Two principal images have been used by Christians to explain what Jesus accomplished on the cross: Christ as Sacrifice, and Christ as Victor. The former harks back to the extensive symbolism of Israelite temple worship, in which animals were killed and offered to God as substitutes for the human sinners who gave them up. “Life for life” was the basic principle, because sin at its root is the enemy of life. The Hebrew prophets themselves made clear that these rituals together formed an elaborate picture of God’s holiness (God views sin as mortally serious, and therefore the most graphic symbolism of life and death was necessary to portray its cost and its redemption) and God’s mercy (God was willing to accept animal substitutes, although it makes no logical or moral sense to do so: how can the blood of bulls and goats possibly make up for human sin?). The ultimate payment for, the ultimate cost of human sin, had to be borne by human beings. (133-4 in the 2nd edition)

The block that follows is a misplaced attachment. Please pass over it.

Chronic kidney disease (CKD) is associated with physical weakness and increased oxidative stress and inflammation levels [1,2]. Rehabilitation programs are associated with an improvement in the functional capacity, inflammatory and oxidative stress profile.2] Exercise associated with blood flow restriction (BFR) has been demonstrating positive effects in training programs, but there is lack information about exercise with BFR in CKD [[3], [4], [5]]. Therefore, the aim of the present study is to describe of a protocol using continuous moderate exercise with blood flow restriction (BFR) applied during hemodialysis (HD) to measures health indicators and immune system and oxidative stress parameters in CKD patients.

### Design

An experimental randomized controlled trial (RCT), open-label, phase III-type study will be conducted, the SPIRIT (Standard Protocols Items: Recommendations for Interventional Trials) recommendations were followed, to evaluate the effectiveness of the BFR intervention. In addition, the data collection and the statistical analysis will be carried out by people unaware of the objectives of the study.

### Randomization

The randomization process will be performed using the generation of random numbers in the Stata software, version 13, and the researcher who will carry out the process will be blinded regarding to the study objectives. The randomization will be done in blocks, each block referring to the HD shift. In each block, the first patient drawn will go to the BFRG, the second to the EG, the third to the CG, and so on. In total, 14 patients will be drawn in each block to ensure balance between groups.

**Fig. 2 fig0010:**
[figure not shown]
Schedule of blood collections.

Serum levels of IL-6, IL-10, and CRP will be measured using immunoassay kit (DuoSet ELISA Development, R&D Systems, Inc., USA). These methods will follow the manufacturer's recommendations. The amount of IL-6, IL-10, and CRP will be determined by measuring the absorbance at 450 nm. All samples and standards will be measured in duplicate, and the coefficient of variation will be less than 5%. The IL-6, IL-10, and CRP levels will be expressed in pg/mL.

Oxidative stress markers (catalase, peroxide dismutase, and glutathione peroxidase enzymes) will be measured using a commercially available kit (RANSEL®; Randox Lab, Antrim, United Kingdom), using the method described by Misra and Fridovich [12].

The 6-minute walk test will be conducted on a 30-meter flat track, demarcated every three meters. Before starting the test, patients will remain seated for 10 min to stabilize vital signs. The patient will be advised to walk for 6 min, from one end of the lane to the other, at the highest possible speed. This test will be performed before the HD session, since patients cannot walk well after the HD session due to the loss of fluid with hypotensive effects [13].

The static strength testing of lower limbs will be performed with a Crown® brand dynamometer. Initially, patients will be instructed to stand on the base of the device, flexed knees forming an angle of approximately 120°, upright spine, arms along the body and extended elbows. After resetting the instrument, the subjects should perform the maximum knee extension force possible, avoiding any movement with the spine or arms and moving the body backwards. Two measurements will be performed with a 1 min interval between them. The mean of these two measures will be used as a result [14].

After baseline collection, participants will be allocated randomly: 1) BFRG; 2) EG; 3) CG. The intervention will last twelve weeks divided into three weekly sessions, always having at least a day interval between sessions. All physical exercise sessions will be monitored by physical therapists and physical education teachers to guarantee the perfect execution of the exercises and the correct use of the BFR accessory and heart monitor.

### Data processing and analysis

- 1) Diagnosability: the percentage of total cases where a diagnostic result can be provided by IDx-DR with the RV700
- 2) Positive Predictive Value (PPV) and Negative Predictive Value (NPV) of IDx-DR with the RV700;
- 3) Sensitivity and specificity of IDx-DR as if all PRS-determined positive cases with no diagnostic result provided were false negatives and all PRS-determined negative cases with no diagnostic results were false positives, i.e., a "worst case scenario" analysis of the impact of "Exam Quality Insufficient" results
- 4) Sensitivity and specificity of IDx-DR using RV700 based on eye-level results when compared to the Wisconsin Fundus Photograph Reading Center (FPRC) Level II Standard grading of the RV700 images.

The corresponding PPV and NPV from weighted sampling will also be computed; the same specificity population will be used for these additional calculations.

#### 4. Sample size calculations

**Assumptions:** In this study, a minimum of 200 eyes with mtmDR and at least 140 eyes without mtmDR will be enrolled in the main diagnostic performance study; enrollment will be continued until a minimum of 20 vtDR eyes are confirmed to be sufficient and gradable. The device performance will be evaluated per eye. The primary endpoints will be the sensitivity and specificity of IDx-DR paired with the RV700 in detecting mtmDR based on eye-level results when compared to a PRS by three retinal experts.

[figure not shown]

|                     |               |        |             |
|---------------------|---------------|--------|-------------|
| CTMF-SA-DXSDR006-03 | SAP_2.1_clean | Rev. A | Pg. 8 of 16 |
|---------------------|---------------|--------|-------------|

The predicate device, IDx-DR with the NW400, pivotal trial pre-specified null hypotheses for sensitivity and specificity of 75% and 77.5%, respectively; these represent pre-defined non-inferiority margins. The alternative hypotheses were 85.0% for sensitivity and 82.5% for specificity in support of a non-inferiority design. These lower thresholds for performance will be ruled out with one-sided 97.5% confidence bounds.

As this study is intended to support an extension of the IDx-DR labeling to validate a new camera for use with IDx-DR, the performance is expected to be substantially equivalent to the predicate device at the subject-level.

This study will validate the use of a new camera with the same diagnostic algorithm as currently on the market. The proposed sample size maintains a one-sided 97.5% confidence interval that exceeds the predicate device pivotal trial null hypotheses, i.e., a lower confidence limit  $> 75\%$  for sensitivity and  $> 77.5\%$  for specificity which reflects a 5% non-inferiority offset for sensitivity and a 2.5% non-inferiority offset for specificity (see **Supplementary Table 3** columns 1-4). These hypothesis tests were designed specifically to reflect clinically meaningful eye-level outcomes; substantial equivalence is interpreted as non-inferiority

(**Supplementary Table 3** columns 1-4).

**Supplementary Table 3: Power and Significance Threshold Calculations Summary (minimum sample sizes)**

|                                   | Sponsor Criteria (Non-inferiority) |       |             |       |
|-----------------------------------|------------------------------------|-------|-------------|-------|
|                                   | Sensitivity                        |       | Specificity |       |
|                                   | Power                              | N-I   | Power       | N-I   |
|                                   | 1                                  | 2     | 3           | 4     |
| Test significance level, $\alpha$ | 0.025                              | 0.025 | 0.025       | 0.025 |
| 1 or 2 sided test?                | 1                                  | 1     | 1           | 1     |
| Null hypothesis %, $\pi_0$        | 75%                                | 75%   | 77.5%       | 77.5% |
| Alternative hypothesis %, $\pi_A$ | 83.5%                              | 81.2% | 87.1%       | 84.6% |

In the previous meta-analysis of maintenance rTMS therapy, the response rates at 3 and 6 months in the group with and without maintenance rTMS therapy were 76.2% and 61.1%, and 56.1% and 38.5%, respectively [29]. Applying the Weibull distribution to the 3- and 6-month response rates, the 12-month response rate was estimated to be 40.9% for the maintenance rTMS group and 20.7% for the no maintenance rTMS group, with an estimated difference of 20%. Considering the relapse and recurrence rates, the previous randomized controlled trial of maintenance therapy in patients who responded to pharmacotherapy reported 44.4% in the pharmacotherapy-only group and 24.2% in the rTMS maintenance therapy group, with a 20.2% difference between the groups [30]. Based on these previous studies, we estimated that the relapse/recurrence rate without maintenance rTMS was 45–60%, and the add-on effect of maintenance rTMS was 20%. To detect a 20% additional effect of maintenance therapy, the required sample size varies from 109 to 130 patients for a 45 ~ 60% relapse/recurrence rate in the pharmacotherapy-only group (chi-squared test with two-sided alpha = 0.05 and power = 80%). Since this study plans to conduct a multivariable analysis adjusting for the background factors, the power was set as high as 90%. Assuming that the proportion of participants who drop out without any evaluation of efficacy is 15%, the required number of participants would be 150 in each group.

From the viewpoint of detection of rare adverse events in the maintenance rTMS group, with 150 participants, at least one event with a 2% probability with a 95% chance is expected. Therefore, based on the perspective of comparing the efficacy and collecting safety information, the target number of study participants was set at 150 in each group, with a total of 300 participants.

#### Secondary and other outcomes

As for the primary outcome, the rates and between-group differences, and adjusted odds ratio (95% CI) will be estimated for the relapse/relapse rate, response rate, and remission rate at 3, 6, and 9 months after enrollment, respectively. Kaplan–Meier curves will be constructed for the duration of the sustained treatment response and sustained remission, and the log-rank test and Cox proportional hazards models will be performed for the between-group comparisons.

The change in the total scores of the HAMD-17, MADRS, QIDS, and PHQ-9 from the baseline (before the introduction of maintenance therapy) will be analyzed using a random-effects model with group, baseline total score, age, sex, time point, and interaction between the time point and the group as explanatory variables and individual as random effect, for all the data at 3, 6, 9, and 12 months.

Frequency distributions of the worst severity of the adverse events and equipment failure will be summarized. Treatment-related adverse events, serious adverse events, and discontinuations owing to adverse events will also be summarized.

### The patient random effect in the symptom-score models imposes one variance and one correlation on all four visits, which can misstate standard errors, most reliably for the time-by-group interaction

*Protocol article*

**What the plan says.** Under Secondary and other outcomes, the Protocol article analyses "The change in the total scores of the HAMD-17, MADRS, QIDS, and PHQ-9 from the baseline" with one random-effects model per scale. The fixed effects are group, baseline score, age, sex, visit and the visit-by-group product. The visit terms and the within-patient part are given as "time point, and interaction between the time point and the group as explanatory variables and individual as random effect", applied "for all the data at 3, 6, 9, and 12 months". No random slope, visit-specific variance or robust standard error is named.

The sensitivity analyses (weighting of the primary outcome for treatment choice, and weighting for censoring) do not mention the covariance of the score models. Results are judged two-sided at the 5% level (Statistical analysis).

What particularly struck me about this paragraph was animal sacrifice as a picture of God’s mercy. I have often been reminded that grace is not a concept limited to the New Testament and the coming of Jesus. The Old Testament is also filled with God’s grace to humankind. Looking at the story of Israel in particular, we see God repeatedly calling the wayward Israelites back. The Israelites were constantly breaking their covenant with God and therefore constantly placing themselves under God’s judgment. God is the giver and sustainer of all life and to sever our relationship with the Life-Giver means the end of life. God was perfectly within his rights to let Israel perish on any number of occasions. But God is slow to anger and rich in love, mercy, and forgiveness, and each time Israel severed their ties with him and walked away from the Life-Giver, God pursued and called them back to life and wholeness.